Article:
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Pork industry ‘frustrated,’ ‘disappointed’ by Prop 12 ruling

Industry advocates say Supreme Court opinion allowing California law to stand will increase prices and hurt farmers

Pigs In Breeding Farm
chayakorn lotongkum | iStock.com

Pork producers and industry advocates say they are frustrated and disappointed by the U.S. Supreme Court’s decision to uphold California’s Proposition 12, which bans the sale of pork from hogs that don’t meet certain production standards. Meanwhile, animal rights activists are hailing the decision as a victory.

The Supreme Court’s 5-4 opinion issued May 11 in National Pork Producers Council v. Ross affirmed a lower court’s ruling against NPPC, which sought to invalidate the law, saying it violates the Commerce Clause and fails the Pike balancing test.

“We are very disappointed with the Supreme Court’s opinion,” said Scott Hays, NPPC president and Missouri pork producer, in a statement. “Allowing state overreach will increase prices for consumers and drive small farms out of business, leading to more consolidation.”

Prop 12, which took effect January 1, prohibits in California the sale of pork from hogs whose mothers were raised in pens — anywhere in the world — that do not comply with the state’s highly prescriptive housing standards. It applies to any uncooked pork sold in the state, whether produced there or outside its borders. Nearly all pork produced in the United States fails to meet California’s standards.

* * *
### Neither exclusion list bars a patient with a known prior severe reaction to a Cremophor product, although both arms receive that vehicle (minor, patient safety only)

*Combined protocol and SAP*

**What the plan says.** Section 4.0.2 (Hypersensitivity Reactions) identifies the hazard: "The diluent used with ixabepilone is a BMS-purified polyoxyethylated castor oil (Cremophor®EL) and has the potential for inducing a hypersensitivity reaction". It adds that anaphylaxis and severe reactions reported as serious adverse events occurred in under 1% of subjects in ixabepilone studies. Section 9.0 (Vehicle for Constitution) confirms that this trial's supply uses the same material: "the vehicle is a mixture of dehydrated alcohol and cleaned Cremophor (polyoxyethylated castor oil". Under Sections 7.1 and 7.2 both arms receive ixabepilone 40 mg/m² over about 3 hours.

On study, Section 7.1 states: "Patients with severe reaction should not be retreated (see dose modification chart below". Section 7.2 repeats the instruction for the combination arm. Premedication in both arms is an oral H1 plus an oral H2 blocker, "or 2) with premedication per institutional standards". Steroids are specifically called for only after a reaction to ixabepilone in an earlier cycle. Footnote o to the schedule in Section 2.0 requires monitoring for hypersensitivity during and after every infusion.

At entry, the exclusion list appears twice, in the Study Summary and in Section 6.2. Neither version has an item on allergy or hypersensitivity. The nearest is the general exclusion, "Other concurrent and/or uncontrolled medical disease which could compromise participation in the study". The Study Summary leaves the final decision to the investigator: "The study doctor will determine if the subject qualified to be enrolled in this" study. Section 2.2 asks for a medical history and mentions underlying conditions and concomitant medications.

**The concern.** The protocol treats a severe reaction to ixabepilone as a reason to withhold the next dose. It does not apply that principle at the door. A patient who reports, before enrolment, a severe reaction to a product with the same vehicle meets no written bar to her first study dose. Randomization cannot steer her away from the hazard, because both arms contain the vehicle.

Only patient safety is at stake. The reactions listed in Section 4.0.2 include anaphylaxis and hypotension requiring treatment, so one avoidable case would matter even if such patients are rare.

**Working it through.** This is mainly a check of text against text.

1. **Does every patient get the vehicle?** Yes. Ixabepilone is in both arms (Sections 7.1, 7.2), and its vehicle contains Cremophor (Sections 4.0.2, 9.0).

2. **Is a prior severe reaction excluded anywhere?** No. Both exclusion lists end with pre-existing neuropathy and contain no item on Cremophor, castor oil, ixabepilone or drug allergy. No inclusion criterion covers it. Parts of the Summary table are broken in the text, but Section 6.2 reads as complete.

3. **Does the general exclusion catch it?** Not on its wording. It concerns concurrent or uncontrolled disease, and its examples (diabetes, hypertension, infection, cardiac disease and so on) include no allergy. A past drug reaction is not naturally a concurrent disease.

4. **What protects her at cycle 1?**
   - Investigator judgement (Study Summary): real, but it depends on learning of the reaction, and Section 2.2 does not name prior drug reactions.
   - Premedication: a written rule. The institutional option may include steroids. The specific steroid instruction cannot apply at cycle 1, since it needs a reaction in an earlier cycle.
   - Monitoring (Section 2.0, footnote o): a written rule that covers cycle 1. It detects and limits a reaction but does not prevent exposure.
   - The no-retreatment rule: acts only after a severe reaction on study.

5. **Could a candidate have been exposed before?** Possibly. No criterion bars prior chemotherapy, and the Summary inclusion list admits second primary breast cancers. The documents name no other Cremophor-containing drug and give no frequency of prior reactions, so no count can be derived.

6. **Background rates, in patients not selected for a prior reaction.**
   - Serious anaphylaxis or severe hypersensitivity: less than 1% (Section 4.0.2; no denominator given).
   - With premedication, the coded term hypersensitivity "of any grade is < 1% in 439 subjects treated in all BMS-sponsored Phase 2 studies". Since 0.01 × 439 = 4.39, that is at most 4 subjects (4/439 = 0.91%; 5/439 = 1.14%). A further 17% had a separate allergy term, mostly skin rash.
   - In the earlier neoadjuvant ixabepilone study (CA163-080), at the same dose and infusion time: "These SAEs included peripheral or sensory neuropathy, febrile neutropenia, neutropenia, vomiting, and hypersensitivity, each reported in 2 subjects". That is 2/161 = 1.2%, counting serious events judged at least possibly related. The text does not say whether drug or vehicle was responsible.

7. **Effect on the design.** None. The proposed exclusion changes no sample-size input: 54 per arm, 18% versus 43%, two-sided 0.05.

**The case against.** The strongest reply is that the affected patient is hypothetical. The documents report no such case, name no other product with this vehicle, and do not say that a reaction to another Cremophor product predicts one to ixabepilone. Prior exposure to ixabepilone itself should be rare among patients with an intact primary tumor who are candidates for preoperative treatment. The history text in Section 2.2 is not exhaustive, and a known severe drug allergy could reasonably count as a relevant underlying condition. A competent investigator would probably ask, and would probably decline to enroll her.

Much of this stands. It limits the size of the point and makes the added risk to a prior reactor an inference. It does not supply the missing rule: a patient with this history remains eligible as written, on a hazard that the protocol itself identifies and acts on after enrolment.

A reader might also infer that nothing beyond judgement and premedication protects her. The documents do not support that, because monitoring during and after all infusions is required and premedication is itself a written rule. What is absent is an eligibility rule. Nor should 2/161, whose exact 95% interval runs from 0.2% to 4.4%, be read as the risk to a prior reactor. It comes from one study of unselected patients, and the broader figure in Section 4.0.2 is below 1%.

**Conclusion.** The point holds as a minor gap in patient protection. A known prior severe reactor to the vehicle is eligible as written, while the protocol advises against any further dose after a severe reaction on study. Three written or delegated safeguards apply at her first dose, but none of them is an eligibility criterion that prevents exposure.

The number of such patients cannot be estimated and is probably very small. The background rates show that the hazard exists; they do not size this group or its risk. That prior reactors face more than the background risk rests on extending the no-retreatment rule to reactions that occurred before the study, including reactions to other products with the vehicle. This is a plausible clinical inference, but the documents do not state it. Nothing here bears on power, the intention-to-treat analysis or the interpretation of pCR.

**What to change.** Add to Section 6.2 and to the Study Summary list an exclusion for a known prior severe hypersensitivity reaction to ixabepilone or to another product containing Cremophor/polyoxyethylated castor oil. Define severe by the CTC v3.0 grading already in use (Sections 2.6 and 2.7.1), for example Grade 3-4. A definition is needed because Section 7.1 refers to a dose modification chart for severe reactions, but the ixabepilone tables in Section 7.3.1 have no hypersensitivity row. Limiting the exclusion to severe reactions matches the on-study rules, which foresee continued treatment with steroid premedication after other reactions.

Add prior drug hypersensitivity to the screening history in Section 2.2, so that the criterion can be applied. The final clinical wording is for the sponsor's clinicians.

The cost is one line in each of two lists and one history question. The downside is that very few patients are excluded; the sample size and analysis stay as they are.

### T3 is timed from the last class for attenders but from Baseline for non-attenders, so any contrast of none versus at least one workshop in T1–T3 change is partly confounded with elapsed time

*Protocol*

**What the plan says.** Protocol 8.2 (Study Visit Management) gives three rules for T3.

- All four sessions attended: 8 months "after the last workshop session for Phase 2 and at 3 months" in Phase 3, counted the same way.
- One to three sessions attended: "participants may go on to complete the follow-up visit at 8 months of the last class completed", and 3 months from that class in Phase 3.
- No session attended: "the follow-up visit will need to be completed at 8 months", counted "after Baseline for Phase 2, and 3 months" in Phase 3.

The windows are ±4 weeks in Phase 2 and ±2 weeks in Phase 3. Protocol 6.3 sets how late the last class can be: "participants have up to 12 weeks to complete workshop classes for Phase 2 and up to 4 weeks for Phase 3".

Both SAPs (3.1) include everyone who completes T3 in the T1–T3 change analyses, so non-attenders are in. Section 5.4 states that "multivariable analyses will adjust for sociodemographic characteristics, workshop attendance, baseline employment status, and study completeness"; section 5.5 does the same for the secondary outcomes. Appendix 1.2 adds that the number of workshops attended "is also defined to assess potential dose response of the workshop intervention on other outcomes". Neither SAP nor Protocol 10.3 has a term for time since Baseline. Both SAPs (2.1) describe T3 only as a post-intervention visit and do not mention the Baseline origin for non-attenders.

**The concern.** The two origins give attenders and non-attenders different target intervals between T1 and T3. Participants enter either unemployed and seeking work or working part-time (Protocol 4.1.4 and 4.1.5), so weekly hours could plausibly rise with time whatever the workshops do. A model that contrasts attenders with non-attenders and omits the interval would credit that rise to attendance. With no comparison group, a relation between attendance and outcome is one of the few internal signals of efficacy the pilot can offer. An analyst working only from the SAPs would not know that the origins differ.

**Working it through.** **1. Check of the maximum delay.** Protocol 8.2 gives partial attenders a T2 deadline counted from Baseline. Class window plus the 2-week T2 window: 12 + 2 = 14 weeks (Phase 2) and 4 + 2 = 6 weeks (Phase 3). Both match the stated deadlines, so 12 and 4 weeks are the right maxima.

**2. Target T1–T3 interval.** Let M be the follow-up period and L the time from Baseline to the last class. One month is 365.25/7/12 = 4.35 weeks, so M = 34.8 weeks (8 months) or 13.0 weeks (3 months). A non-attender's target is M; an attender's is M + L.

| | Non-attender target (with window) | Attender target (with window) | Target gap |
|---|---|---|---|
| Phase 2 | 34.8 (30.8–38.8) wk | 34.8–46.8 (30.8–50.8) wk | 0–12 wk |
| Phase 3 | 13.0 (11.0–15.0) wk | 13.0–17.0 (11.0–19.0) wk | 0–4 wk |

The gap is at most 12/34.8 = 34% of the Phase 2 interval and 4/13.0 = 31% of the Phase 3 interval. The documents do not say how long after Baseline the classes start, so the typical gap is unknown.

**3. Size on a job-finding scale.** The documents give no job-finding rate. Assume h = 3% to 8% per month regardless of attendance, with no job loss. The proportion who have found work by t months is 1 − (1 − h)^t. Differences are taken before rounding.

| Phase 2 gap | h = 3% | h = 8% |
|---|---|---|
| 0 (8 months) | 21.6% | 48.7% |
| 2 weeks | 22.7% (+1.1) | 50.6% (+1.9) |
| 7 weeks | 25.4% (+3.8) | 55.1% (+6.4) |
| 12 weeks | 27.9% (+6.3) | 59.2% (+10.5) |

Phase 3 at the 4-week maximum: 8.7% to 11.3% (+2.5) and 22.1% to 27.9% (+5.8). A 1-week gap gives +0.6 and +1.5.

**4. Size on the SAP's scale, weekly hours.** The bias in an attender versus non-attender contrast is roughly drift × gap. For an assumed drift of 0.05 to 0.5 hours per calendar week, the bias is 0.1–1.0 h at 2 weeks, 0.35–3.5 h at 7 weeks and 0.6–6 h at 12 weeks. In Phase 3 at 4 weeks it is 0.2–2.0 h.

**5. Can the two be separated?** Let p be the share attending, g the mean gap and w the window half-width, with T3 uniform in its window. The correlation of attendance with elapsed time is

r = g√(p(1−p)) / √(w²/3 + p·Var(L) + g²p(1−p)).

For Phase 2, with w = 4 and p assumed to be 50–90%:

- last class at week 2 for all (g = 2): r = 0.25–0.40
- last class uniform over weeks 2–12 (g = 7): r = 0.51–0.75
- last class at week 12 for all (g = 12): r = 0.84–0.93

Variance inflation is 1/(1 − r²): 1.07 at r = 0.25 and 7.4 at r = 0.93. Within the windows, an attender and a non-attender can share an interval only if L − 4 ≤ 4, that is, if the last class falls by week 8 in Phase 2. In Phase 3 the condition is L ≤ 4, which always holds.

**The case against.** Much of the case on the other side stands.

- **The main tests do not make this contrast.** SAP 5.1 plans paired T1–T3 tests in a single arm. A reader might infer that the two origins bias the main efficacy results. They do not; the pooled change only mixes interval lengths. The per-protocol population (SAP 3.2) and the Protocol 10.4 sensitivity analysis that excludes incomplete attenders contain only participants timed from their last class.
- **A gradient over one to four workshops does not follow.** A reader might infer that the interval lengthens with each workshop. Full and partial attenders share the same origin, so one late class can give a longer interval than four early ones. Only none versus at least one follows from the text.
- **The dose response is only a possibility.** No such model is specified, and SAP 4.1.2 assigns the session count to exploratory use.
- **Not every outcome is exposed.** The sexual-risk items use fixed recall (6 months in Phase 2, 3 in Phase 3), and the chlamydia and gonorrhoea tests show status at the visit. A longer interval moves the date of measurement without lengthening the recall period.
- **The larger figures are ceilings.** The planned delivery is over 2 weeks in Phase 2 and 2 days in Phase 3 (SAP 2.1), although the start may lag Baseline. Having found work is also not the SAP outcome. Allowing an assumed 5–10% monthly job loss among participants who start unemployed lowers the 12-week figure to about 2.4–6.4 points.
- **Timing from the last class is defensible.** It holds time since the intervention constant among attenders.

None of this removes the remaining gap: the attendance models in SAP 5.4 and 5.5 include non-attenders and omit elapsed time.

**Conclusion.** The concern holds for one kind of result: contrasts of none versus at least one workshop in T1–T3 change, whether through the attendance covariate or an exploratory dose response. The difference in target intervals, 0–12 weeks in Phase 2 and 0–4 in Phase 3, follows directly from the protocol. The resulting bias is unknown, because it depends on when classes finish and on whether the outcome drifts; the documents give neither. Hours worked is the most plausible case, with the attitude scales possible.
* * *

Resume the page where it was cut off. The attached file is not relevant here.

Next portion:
Pork producers have warned the law will result in higher prices for pork products and will cause some producers to go out of business.

“The health and safety of their pigs are a top priority for Iowa pig farmers, and we are frustrated to see the Supreme Court uphold Prop 12,” said Iowa Pork Producers Association President Trish Cook, in a statement. “This ruling sets a bad precedent, enabling other states to regulate commerce outside their boundaries. Consumers, especially low-income ones who rely on affordable nutritious pork to feed their families, will ultimately suffer due to higher food prices. Some small and medium-sized producers who are already dealing with high feed costs and inflation will also sadly go out of business as they struggle to comply.”

U.S. Sen. John Boozman, R-Arkansas, ranking member of the U.S. Senate Committee on Agriculture, Nutrition, and Forestry, reflected Cook’s sentiment in a statement.

“The court’s decision to uphold California’s extremely misguided Proposition 12 is bad news for all Americans. It means that voters in one state, in this case an extremely liberal one, can determine regulations for any industry outside its borders and, in turn, raise prices on products for the rest of the nation,” he said. “At a time when food inflation remains historically high, California has decided that Americans will need to pay more to add animal protein products to their plate, while threatening the livelihoods of family farms across the country.”

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